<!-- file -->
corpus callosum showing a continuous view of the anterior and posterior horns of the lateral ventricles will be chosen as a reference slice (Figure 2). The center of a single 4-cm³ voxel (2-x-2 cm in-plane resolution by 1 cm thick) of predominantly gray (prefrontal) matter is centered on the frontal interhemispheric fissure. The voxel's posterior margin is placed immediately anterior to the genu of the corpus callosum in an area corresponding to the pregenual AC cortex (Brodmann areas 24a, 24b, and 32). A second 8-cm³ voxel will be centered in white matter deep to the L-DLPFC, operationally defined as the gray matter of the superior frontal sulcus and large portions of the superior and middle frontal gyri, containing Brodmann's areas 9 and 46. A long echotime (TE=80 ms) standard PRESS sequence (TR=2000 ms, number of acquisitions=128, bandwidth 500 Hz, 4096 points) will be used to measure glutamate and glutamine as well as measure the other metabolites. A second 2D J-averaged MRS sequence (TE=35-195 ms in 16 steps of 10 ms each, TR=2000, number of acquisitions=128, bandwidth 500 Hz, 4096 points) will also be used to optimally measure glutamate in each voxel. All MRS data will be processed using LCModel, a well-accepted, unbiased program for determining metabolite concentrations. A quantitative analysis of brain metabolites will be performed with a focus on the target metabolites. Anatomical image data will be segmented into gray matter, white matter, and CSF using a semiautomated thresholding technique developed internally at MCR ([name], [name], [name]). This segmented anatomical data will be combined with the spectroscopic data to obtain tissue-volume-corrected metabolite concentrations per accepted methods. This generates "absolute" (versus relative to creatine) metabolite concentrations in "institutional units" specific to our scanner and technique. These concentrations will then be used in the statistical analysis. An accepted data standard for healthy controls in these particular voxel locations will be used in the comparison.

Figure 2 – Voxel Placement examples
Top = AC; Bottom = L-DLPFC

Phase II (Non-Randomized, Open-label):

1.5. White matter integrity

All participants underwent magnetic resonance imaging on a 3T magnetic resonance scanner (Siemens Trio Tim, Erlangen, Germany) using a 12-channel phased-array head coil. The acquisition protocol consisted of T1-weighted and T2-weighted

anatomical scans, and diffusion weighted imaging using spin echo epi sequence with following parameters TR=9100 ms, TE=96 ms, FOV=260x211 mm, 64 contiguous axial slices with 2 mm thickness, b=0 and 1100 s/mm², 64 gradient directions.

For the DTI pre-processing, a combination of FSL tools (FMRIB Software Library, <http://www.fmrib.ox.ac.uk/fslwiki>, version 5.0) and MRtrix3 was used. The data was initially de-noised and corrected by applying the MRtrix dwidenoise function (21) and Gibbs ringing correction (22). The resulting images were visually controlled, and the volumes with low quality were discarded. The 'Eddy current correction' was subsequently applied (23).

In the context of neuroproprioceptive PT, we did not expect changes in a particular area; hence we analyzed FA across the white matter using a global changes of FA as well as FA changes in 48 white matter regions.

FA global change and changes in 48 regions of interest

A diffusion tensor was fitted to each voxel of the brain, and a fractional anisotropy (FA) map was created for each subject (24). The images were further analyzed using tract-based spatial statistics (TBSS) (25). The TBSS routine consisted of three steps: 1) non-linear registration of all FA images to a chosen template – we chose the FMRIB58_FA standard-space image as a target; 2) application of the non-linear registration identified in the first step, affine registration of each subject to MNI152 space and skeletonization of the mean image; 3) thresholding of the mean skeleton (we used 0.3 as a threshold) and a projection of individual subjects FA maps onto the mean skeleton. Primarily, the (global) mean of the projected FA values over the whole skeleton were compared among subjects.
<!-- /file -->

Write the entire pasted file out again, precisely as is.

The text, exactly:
corpus callosum showing a continuous view of the anterior and posterior horns of the lateral ventricles will be chosen as a reference slice (Figure 2). The center of a single 4-cm³ voxel (2-x-2 cm in-plane resolution by 1 cm thick) of predominantly gray (prefrontal) matter is centered on the frontal interhemispheric fissure. The voxel's posterior margin is placed immediately anterior to the genu of the corpus callosum in an area corresponding to the pregenual AC cortex (Brodmann areas 24a, 24b, and 32). A second 8-cm³ voxel will be centered in white matter deep to the L-DLPFC, operationally defined as the gray matter of the superior frontal sulcus and large portions of the superior and middle frontal gyri, containing Brodmann's areas 9 and 46. A long echotime (TE=80 ms) standard PRESS sequence (TR=2000 ms, number of acquisitions=128, bandwidth 500 Hz, 4096 points) will be used to measure glutamate and glutamine as well as measure the other metabolites. A second 2D J-averaged MRS sequence (TE=35-195 ms in 16 steps of 10 ms each, TR=2000, number of acquisitions=128, bandwidth 500 Hz, 4096 points) will also be used to optimally measure glutamate in each voxel. All MRS data will be processed using LCModel, a well-accepted, unbiased program for determining metabolite concentrations. A quantitative analysis of brain metabolites will be performed with a focus on the target metabolites. Anatomical image data will be segmented into gray matter, white matter, and CSF using a semiautomated thresholding technique developed internally at MCR ([name], [name], [name]). This segmented anatomical data will be combined with the spectroscopic data to obtain tissue-volume-corrected metabolite concentrations per accepted methods. This generates "absolute" (versus relative to creatine) metabolite concentrations in "institutional units" specific to our scanner and technique. These concentrations will then be used in the statistical analysis. An accepted data standard for healthy controls in these particular voxel locations will be used in the comparison.

Figure 2 – Voxel Placement examples
Top = AC; Bottom = L-DLPFC

Phase II (Non-Randomized, Open-label):

1.5. White matter integrity

All participants underwent magnetic resonance imaging on a 3T magnetic resonance scanner (Siemens Trio Tim, Erlangen, Germany) using a 12-channel phased-array head coil. The acquisition protocol consisted of T1-weighted and T2-weighted

anatomical scans, and diffusion weighted imaging using spin echo epi sequence with following parameters TR=9100 ms, TE=96 ms, FOV=260x211 mm, 64 contiguous axial slices with 2 mm thickness, b=0 and 1100 s/mm², 64 gradient directions.

For the DTI pre-processing, a combination of FSL tools (FMRIB Software Library, <http://www.fmrib.ox.ac.uk/fslwiki>, version 5.0) and MRtrix3 was used. The data was initially de-noised and corrected by applying the MRtrix dwidenoise function (21) and Gibbs ringing correction (22). The resulting images were visually controlled, and the volumes with low quality were discarded. The 'Eddy current correction' was subsequently applied (23).

In the context of neuroproprioceptive PT, we did not expect changes in a particular area; hence we analyzed FA across the white matter using a global changes of FA as well as FA changes in 48 white matter regions.

FA global change and changes in 48 regions of interest

A diffusion tensor was fitted to each voxel of the brain, and a fractional anisotropy (FA) map was created for each subject (24). The images were further analyzed using tract-based spatial statistics (TBSS) (25). The TBSS routine consisted of three steps: 1) non-linear registration of all FA images to a chosen template – we chose the FMRIB58_FA standard-space image as a target; 2) application of the non-linear registration identified in the first step, affine registration of each subject to MNI152 space and skeletonization of the mean image; 3) thresholding of the mean skeleton (we used 0.3 as a threshold) and a projection of individual subjects FA maps onto the mean skeleton. Primarily, the (global) mean of the projected FA values over the whole skeleton were compared among subjects.